Photo Salon for the Exchange of Ideas
Hamilton’s talk about the sea change brought about by Kodak film reminded everyone of the current digital revolution, which makes everyone not only a photographer or videographer, but also photo editor and potential publisher. The more things change, the more they remain the same.
The three photographers at the gathering all participate in well-established traditions. David Brooks Stess is a New Yorker who has spent summers in Maine for 20 years raking blueberries and documenting the migrant workers in the black-and-white social documentary tradition. David Puntel, who is in the process of selling his Maine farm in order to move to Berlin (Germany, not New Hampshire), is a modern master of the antique ambrotype process. And Brenton Hamilton works in the even more arcane cyanotype process, producing modern photographs with classical themes.
As the world goes high-tech, there’s a small but determined and growing interest in returning to and preserving antique photographic processes — their laborious, handmade, often one-of-a-kind nature appealing to artists leery of the disposable ease with which digital images are made.
Of Frank and Friedlander
Along with a return to the mechanical processes of the past, there’s also a renewed interest in the photography of the past. Two great photography books arrived here within days of each other: one a modern classic; the other, more recent work by a classic American photographer.
Robert Frank’s landmark 1959 “The Americans” has just been reissued by Steidl, the German firm that is perhaps the world’s premier photo book publisher. The Americans ($39.95 hardcover) is arguably the single most influential photography book of the 20th century, its 83 grainy black-and-white photographs establishing an aesthetic that is still practiced and prevalent today.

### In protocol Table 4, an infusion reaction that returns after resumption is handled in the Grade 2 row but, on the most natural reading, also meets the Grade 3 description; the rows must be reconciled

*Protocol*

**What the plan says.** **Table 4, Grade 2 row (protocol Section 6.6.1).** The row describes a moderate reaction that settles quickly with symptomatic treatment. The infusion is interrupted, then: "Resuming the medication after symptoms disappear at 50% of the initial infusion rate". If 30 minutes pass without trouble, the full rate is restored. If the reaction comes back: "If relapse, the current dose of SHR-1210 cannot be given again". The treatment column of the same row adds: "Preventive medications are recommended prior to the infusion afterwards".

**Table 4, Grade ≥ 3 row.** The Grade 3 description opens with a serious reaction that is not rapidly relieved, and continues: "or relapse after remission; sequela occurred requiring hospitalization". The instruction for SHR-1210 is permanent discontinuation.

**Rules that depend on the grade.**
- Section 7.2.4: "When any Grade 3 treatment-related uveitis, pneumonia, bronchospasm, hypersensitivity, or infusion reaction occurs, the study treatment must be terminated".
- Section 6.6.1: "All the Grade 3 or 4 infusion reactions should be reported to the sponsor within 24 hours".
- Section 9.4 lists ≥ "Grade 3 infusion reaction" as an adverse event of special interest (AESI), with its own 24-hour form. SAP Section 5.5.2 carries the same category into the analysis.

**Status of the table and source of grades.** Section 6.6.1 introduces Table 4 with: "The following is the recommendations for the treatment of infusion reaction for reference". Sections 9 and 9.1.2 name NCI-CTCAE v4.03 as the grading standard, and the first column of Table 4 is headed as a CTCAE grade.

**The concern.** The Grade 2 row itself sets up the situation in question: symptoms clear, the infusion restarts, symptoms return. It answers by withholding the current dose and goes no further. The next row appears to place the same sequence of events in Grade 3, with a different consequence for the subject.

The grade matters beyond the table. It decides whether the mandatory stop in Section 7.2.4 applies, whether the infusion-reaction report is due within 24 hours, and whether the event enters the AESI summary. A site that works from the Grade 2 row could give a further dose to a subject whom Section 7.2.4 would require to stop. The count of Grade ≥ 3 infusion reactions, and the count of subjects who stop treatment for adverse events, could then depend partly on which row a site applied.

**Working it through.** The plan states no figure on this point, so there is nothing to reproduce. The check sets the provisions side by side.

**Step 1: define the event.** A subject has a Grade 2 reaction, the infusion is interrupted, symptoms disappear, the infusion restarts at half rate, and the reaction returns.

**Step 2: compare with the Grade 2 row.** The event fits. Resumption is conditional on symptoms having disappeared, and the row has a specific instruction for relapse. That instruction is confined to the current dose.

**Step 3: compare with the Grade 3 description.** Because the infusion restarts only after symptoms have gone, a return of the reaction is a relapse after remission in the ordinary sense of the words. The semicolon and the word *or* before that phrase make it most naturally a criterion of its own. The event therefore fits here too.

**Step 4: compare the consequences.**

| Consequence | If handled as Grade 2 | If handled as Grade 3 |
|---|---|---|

Frank made the photographs in 1955-56 while traveling America on a Guggenheim grant. What he produced is the visual equivalent of Beat writer Jack Kerouac’s “On the Road”, so it was fitting that Kerouac, a native of Lowell, Massachusetts, wrote the introduction in his highly imitated hipster stream-of-consciousness style. The sad, sympathetic 1950s images of an American people in love with cars, televisions, celebrities, jukeboxes, and religion resonate with the America of today.
Robert Frank, 83, the deus absconditus of contemporary photography, has lived in relative seclusion in Mabou, Nova Scotia, for so long that it’s sometimes surprising to realize he’s still with us.
Lee Friedlander, 73, on the other hand, is very much with us and in evidence. Friedlander and the late Garry Winogrand were the godfathers of street photography, but Friedlander has remained amazingly productive to this day.
“Lee Friedlander Photographs: Frederick Law Olmsted Landscapes” (DAP, $85 hardcover) features 89 tritone photographs of landscapes designed by FLO, the greatest American landscape architect. Although these are all cultivated landscapes, Friedlander generally prefers their wilder environs, with a particular focus and grand, gnarled trees.
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